FormattingDict is a superclass of the Python dictionary which can retrieve string values in a more advanced fashion. When retrieving a value, the key can contain not only the dictionary key to look for, but a list of alternative keys to try and a list of string transformations to perform on the retrieved value before returning it.

An extended key as used by FormattingDict is of the form:

Where key1 to keyN are alternative keys to try, and trans1 to transN are transforms to apply to the retrieved result. Strictly speaking, everything before the first colon is a key or part of alternate keys, whereas everything afterward is a chain of transformations, separated by colons. If any alternative key starts and ends with the same quote character, that key always will return whatever is inside the quotes. If the key part ends with a '|' (i.e., 'name|id|' or 'name|id|:lower', then if none of the alternative keys matches, the result is returned as an empty string; otherwise, a KeyError is raised.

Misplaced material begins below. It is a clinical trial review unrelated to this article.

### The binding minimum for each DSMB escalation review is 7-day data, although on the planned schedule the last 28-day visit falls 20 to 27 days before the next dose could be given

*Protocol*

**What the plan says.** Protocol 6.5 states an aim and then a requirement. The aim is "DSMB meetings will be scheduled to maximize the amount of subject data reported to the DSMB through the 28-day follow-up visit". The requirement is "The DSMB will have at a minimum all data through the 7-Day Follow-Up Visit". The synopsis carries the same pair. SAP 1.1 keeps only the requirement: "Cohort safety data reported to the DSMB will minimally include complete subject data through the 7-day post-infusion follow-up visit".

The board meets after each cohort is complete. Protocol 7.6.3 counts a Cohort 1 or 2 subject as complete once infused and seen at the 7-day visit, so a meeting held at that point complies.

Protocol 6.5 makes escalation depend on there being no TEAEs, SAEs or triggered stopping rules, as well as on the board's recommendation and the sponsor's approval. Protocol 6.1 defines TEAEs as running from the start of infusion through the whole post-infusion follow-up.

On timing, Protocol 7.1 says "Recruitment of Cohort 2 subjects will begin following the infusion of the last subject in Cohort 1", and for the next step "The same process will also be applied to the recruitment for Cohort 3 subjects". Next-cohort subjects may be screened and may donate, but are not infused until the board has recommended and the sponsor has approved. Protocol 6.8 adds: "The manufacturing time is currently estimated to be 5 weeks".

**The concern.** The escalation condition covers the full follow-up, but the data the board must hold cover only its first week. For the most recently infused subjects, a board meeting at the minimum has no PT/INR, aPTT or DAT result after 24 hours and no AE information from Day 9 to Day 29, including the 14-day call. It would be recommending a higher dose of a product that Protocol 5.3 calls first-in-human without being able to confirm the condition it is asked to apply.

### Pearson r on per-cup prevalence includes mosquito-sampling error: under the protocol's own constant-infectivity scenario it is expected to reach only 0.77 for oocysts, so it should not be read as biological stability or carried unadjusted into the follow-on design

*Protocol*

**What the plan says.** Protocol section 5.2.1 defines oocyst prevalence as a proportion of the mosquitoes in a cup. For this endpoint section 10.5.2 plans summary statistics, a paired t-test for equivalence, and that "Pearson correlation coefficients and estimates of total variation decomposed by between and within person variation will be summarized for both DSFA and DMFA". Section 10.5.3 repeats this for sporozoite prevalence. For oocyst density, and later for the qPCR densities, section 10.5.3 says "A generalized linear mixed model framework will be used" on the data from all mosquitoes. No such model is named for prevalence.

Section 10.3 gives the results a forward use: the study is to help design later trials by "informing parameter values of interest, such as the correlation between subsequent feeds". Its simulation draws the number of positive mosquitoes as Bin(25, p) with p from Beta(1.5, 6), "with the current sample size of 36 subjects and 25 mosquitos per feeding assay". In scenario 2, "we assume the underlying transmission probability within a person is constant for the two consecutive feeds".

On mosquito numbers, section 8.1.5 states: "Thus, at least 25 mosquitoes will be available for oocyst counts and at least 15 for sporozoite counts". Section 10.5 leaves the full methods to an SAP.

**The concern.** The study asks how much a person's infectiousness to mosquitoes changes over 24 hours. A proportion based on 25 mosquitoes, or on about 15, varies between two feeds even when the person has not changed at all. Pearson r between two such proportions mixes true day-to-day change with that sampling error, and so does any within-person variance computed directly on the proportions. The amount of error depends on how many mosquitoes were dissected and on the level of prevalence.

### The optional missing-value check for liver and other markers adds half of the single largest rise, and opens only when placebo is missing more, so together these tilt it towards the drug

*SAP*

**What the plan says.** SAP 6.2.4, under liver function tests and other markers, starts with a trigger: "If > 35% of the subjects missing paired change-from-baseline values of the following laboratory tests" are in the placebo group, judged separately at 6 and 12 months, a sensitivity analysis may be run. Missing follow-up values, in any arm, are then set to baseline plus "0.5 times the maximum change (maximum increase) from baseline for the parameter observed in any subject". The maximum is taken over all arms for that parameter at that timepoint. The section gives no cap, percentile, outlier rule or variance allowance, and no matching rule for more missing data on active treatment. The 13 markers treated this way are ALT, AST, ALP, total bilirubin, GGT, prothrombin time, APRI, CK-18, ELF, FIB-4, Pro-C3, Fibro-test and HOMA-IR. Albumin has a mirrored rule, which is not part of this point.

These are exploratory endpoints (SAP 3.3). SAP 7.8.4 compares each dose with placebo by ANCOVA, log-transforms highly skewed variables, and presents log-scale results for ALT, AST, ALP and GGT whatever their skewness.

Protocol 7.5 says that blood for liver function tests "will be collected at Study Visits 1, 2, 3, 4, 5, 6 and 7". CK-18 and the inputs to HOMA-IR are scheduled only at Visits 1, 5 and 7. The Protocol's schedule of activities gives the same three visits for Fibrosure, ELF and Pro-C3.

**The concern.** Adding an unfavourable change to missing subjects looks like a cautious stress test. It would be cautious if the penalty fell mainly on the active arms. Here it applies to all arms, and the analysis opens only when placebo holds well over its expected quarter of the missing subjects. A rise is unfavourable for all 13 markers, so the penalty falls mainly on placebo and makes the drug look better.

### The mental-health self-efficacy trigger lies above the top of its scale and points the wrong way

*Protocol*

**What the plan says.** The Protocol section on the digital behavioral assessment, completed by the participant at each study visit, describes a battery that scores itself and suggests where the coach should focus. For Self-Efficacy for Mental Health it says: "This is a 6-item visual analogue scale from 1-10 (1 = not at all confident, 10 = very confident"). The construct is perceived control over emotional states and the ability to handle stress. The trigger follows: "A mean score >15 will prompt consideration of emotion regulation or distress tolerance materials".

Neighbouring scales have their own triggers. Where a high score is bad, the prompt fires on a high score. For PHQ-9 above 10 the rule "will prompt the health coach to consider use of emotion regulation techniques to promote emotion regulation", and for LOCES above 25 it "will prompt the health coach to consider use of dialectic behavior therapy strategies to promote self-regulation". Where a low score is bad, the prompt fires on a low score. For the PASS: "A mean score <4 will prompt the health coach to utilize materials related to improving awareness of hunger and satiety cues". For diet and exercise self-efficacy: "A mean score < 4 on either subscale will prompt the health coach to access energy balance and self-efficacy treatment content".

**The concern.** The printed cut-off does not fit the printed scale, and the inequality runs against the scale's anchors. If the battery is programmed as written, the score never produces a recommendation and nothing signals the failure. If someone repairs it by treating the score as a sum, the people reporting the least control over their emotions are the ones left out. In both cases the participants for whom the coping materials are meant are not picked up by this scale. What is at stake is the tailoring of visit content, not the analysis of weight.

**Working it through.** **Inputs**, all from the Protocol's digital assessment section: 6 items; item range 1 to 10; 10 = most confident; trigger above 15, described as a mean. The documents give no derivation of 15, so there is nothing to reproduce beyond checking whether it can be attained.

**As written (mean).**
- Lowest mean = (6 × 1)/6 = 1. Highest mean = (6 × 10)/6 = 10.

See the Python documentation strings for a list of valid transformations.

>>> fd = FormattingDict(name='Barton Burch', uname='bartb')
>>> fd['name']
'Barton Burch'
>>> fd['name:lower']
'barton burch'
>>> fd['uname|name']
>>> fd['nickname|name']
'Barton Burch'
>>> fd['nickname|']
>>> fd['nickname|name:upper']
>>> fd['nickname']='Nigel'
>>> fd['nickname|name:upper']
>>> fd['age|"Unknown"']

One application of FormattingDict is for use with templating systems, such as Python's % operator or various template languages which accept arguments in dictionaries. I.e.,

>>> "Name: %(name|uname)s"%fd
'Name: Barton Burch'

For example, FormattingDict can be used for automatically processing strings into forms suitable for web links, as below:

>>> fd['artist'] = "I'm From Barcelona"
>>> link = '<a href="">%(artist)s</a>'%fd
>>> print link
<a href="">I'm From Barcelona</a>
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